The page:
07/01/15 $950 $975 $25 Increase
08/01/15 $995 $1,025 $30 Increase
08/01/15 $900 $1,100 $200 Increase
Total     $770 50

Other Notable Expense Items…

I received a refund on the quadcopter from Amazon and ordered another.  That new one did not ship on time, not even within two weeks, so I cancelled that order.  I ordered another one, and that one has indicated it has shipped.  So, maybe before winter I will have it.

How was the cash flow for your month?  Have you experiences any rent increases, either as a landlord or a tenant?

 

32 Replies to “June – July 2015 Rental Cash Flow”

  1. My one occupied rental paid 4 days early this month. The student condo I just bought now has 3 people ready to move in on August 1. They paid their security deposit in 3 checks and one bounced this week, so I’ll be having a talk with that guy. I wanted them to send me rent in one check, but I may have to get separate checks so I can force this one guy to pay rent in certified funds. Maybe the other two can still send me one check and this one guy can send me a money order.

    1. It may be a sign of trouble. Was the guys credit score decent? Maybe the other two should vote him off the island and get a new roommate? How about having all of them going to a bank and get a single money order?

      1. They all checked out good and have cosigners. I know it’s not a good start, but I will have a talk with them.

          1. Here is a comment I left on the article. Similar to my post here.

            You are 100% correct, renting is cheaper than buying, if you maximize the rental experience.

            Rent only what you need now, you can upgrade later.
            Rent close to your job, or where you frequent. Save commute costs and time.
            No need to buy lawnmowers, snow blowers, rakes etc.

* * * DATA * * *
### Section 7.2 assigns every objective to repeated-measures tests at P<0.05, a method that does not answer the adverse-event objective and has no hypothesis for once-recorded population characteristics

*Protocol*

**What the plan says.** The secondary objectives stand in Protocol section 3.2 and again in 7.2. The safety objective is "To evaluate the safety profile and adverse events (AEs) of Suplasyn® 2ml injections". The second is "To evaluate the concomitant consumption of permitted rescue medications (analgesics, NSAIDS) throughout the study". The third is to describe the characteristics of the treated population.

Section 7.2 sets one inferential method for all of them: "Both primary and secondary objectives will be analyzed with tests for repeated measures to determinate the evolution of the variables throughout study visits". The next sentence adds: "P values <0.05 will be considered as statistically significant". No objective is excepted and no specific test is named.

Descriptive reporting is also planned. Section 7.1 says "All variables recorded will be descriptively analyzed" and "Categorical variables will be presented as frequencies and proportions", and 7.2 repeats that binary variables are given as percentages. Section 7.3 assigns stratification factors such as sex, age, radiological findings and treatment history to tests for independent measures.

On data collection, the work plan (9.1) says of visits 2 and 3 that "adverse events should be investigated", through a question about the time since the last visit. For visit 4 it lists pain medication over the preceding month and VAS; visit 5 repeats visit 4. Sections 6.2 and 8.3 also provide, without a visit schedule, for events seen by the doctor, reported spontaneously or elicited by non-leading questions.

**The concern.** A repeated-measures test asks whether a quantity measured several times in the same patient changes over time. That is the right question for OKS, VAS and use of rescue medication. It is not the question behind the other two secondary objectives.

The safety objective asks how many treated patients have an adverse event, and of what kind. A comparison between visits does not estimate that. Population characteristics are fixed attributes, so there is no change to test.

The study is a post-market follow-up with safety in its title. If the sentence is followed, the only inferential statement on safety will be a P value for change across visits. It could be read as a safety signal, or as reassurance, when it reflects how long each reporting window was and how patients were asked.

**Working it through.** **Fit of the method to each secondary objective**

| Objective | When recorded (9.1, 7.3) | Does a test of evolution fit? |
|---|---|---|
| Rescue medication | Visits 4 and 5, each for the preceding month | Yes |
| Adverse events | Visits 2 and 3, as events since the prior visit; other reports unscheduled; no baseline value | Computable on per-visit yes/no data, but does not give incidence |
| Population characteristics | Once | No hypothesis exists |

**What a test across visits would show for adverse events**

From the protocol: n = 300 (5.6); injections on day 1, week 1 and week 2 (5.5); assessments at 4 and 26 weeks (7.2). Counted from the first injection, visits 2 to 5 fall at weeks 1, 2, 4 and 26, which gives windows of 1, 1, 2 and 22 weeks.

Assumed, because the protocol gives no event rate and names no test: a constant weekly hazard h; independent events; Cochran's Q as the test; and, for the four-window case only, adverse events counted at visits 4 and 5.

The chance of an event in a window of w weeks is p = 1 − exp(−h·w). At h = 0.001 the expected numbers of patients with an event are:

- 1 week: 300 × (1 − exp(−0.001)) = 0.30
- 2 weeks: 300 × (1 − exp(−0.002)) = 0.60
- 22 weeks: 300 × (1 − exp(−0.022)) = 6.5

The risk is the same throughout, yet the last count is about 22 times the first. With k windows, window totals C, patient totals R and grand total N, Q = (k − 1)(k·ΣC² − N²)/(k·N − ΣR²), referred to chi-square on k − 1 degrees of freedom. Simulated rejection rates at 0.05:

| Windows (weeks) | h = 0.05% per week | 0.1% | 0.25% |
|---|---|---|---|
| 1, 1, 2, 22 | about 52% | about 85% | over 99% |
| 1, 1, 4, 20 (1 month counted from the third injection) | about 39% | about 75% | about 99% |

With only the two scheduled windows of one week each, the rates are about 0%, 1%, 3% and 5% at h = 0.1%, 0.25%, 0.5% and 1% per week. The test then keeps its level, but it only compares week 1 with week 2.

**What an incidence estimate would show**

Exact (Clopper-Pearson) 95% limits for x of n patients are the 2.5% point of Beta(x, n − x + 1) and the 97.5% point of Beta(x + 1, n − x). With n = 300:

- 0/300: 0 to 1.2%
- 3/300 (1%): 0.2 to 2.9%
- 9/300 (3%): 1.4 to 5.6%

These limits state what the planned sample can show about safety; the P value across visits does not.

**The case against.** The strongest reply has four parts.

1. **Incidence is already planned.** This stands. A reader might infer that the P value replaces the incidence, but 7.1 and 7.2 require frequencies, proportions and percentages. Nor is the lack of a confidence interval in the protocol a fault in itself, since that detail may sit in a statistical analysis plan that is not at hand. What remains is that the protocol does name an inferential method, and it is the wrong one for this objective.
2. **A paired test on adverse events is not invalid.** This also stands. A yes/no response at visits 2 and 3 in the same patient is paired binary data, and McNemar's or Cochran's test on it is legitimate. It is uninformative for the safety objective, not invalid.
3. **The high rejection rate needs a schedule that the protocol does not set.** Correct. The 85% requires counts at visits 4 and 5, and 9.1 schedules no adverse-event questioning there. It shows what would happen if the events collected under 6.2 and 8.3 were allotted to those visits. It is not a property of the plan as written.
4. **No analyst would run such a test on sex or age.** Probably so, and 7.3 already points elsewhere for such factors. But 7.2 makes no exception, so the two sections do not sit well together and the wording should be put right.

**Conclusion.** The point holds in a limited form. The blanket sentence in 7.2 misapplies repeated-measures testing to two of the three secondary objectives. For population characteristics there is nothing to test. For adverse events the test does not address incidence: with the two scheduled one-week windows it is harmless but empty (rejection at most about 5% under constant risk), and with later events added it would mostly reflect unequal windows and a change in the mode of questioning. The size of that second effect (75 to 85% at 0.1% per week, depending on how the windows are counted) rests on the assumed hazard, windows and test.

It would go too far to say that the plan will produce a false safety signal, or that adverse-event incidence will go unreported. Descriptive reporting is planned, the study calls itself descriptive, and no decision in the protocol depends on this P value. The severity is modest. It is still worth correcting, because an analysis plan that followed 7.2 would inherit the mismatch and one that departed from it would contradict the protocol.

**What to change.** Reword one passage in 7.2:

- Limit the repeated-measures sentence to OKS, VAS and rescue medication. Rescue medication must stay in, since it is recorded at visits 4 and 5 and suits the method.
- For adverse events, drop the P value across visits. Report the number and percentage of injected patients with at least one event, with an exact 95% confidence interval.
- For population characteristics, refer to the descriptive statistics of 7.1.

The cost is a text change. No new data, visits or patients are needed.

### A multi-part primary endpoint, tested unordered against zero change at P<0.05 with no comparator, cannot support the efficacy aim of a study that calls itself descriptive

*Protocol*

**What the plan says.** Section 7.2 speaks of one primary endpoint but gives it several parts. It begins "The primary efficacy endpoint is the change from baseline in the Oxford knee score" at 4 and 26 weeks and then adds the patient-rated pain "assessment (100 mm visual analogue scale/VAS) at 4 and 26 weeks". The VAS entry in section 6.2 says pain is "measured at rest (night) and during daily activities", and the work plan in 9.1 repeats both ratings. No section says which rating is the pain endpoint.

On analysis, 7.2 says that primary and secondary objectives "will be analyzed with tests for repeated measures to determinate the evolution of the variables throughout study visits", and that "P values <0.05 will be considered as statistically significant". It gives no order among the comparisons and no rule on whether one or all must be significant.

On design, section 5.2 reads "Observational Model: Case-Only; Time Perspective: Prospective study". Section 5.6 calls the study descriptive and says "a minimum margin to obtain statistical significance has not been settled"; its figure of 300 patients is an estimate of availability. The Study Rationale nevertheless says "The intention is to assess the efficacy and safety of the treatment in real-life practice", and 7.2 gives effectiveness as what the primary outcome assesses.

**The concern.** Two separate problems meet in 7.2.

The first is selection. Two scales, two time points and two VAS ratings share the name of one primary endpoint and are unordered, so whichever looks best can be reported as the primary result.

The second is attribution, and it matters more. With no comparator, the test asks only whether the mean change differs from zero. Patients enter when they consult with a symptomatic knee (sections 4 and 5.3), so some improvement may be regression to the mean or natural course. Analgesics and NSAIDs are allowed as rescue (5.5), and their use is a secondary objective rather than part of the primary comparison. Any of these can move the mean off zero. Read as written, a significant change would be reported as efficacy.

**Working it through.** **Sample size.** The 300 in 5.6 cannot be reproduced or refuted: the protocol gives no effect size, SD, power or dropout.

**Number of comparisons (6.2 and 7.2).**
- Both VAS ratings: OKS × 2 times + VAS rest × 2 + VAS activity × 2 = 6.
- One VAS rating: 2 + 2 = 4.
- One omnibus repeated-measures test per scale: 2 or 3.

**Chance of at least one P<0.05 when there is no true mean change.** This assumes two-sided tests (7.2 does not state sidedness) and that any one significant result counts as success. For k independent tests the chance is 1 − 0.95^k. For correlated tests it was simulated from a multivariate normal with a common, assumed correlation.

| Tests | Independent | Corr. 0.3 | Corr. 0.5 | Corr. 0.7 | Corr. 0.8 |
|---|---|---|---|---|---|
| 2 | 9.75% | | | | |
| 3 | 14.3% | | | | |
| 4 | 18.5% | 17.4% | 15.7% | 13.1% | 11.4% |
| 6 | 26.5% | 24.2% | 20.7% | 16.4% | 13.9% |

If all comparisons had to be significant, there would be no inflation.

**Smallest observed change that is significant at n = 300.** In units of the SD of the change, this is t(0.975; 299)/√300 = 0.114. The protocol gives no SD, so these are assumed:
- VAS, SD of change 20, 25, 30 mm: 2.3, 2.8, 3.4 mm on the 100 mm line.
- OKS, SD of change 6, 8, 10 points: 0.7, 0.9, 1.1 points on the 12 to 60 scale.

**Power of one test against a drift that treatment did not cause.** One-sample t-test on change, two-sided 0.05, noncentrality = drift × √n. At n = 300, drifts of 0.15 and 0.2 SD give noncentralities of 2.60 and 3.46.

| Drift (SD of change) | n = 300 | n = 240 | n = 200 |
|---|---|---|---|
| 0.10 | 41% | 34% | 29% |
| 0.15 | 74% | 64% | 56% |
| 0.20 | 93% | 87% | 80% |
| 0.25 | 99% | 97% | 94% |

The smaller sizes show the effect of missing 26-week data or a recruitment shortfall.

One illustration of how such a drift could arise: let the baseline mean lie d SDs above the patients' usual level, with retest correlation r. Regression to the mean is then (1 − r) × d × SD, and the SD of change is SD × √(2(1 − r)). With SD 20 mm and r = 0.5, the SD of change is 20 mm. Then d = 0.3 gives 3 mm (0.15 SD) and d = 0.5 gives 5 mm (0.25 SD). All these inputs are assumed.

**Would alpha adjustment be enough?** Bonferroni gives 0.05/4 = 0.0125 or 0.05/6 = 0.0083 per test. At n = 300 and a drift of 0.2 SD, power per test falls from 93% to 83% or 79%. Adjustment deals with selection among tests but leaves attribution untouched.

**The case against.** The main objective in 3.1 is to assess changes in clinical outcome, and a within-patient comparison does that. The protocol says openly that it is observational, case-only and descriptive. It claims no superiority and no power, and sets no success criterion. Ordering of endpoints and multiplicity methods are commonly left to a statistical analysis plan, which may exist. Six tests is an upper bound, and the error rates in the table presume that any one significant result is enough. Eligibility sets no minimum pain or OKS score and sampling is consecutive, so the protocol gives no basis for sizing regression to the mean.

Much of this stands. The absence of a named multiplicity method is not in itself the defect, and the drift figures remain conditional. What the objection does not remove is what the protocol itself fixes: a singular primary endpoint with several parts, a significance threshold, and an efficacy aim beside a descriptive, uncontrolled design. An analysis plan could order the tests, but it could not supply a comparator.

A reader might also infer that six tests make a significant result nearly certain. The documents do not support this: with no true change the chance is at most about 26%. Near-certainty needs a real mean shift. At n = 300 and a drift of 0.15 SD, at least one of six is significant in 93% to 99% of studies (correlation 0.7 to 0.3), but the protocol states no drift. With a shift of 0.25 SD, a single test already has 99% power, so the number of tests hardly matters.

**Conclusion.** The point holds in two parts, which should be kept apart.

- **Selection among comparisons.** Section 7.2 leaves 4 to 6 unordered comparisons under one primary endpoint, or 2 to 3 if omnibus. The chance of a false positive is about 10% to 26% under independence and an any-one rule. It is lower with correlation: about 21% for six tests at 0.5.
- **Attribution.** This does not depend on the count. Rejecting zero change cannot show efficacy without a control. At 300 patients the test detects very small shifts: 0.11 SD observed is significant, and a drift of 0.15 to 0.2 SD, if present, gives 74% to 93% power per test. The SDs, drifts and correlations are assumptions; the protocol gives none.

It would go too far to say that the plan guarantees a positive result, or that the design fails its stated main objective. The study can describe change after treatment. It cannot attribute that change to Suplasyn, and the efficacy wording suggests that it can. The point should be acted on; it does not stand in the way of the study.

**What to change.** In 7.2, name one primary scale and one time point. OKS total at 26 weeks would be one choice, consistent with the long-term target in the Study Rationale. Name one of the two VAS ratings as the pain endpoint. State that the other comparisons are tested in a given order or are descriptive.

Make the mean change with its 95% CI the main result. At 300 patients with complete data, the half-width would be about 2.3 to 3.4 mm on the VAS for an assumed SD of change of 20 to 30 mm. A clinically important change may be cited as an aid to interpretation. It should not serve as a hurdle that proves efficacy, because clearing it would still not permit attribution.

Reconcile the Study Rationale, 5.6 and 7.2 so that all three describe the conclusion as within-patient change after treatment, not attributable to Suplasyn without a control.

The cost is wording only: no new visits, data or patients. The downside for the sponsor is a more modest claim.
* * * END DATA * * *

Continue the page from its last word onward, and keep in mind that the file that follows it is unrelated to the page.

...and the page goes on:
Move to where the jobs are, or the cost of living is cheap.

            Of course, you are at a disadvantage in later years when many people’s home would be paid off. Or if you lost your job, and eviction is faster than a foreclosure.

  2. Is that Tappan range the cheapest self-cleaning model you could find? What is it about that brand and model that you like so much?

    1. It is a really cheap stove, but has self-cleaning. And looks decent. If not the cheapest, it is one of the cheapest. Made by Frigidaire. And seems to work OK. I only buy self-cleaning stoves.

      Since I have quite a few of them, I can swap parts and fix them easily. I have worked on them, and there is not much to them. They have some electronics, so they do not look as cheap as the ranges without a clock.

  3. Hey,
    So I was in the process of evicting someone June 1st – they decided to leave of their own free will on July 1st. They had outstanding partial rent for May and June (Section 8 HUD tenants). They decide to call today saying they wanted their full security deposit back or else they would take us to court… After prorating the rent owed – the tenant would be entitled to about $750 of leftover security. Then Yesterday I actually enter into the apartment and you wouldn’t believe the damage.. Holes in every room – doors split in half – cracked tile and bathtub – stove not operating and bags and bags of clothes.
    Let’s just say this tenant bit off more than she can chew – In the process to preclude her from ever receiving Section 8 again and filing a small tort against her.

    Kind of off topic comment above, but the things we deal with as land “slum” lords is really incredible sometimes. May contact insurance to recoup some of these losses.

    Hopefully August the unit will be rented again, but really glad to see your almost at full occupancy. Also good luck with the lot paving – although a large expense it really pays for itself in terms of maintenance and hassle.

    -Rich